After a couple of weeks of rainy and cold weather the sun is finally coming back and temperature is rising to 22 degrees. The best weather to enjoy the autumn colours.

   Last on the Blog
Next on the Blog
  • I will review The Complete Maus by Art Spiegelman
  • I will review Eight Children and a Truck by Anne-Cath. Vestly
  • I will publish September 2017 Wrap up
  • I will review Love Virtually by Daniel Glattauer
  • I will review Goodnight June by Sarah Jio
Newcomers on my Shelf
      I am trying to finish Pop Sugar Reading Challenge till the end of the year and got two following books to cover 5 and 37 requirement.
1. Everything, Everything by Nicola Yoon
2. The Circle by Dave Eggers

Saturday, October 14, 2017

August 2017 Wrap up

Read books: 
read: 6/ listen: 0/ pages: 2364/ hours listened: 0
1. The Complete Maus by Art Spiegelman p.296
2. The Son by Jo Nesbø p.527 - my review
3. The Cuckoo's Calling by Robert Galbraith p. 509 - my review
4. Blood Ties by Samantha Hayes p. 543 - my review
5. The Taming of the Shrew by William Shakespeare p. 273 -  my review
6. A Monster Calls by Patrick Ness p. 216 - my review

Movie watched: 
None this month due to the broken PC.

Challenges overview:
Goodreads Reading Challenge: 39/50
Pages Read Challenge: 11048/12000
Audiobook Challenge: 6/15
Russian Literature: 2/30
World of Literature: 9/50
Booker Prize Project: 3
Classics Club: 1/50

Friday, October 13, 2017

A Monster Calls by Patrick Ness

Author: Patrick Ness
Original title: A Monster Calls
Pages: 216
Edition Language: English
Format: Paperback
Genres: YA, Fantasy

An unflinching, darkly funny, and deeply moving story of a boy, his seriously ill mother, and an unexpected monstrous visitor.

My thoughts: 
      I have read this book on the advice of the Booktube. I guess if 60% of the bloggers that I am following did not raved so much about it, I most probably would just watch a movie. Because of all the hype, I put too much expectations on the book and forgot that it is YA. So at the end it almost left me untouched. Do not get me wrong, I liked it, I liked the poetic writing, I liked the fairy tale structure and the topic is very sensitive and deep; it just all this did not make me think about the book afterwards. It was like: yeh, touching, close the book, what is next on the shelf.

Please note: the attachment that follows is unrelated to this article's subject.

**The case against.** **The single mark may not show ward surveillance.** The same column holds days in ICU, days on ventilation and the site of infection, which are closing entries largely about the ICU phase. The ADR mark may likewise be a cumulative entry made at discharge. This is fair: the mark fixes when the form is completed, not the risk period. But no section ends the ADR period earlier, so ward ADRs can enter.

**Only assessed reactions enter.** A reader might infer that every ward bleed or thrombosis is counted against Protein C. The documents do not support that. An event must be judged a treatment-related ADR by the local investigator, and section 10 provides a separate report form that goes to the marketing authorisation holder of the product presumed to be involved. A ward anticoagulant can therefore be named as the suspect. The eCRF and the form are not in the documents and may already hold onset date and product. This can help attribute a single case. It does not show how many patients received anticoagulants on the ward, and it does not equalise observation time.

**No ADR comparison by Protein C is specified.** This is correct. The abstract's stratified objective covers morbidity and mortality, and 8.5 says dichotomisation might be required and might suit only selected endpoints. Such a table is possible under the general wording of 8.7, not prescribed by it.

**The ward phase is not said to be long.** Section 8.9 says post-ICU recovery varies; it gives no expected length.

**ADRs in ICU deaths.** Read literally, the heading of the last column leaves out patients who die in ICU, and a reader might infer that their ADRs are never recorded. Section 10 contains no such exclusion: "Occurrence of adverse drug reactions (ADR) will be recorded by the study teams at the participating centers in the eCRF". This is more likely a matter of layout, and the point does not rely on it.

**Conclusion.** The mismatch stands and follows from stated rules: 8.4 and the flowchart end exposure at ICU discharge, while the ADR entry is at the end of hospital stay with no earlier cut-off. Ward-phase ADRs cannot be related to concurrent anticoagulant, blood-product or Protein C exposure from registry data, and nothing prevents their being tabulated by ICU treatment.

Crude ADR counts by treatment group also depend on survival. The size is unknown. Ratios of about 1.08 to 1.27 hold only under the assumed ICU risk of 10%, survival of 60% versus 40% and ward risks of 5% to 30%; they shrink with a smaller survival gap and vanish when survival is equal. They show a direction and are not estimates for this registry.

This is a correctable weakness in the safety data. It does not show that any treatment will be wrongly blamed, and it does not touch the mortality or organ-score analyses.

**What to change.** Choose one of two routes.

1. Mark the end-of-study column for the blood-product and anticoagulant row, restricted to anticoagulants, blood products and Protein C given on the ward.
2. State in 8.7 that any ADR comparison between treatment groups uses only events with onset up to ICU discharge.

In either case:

I believe that if I were younger, I would appreciate the book more, after all it is really good story and greatly told. It deals with grief handling and shows the agony the child goes through with a sick parent. That was a really interesting point of view I never considered and understood before.

Thursday, October 12, 2017

The Archived by Victoria Schwab

Author: Victoria Schwab
Original title: The Archived
Pages: 384
Edition Language: Russian
Series: The Archived #1
Format: e-book
Genres: YA, Contemporary

      Imagine a place where the dead rest on shelves like books. Each body has a story to tell, a life seen in pictures only Librarians can read. The dead are called Histories, and the vast realm in which they rest is the Archive.
     Mac has grown into a ruthless Keeper, tasked with stopping often violent Histories from waking up and getting out. Because of her job, she lies to the people she loves. In this haunting, richly imagined novel, Victoria Schwab reveals the thin lines between past and present, love and pain, trust and deceit, unbearable loss and hard-won redemption.

My thoughts: 
      What can I say? This is my first acquaintance with Victoria Schwab and unfortunately not a happy one. I hear about this author almost on every book channel that I watched and decided to read something by her. I do not know why I have chosen this book, but I did not like it at all. I have so many issues with it: firstly I was greatly bored by the narration - it was rather slow, secondly, I was terribly irritated by main characters Mac and this other Keeper, and finally, I was disappointed by the author style.
     As for the first point slowness, by the time there was some action I was already half way through the book and utterly bored. As for the main characters...I think Mac should be kicked out of her job straight away. Being on a dangerous job the best thing she does is not telling her supervisors about abnormalities. If she would behave as a normal employee behaves in an unknown hazardous situation, this book would not happen. And the rest of her decision making has been just so poor that I kept rolling my eyes. And finally the style: the story is terribly repetitive, we have description of everything all over and over again: his eyes were underlined, the walls were vibrating, the key hole was lightened and all those tiny details repeating again and again...I guess it could be twice shorter.
    What I liked is the idea itself: our memories in the shape of our body stored like a book in a library, but I am not sure I want to continue with the series.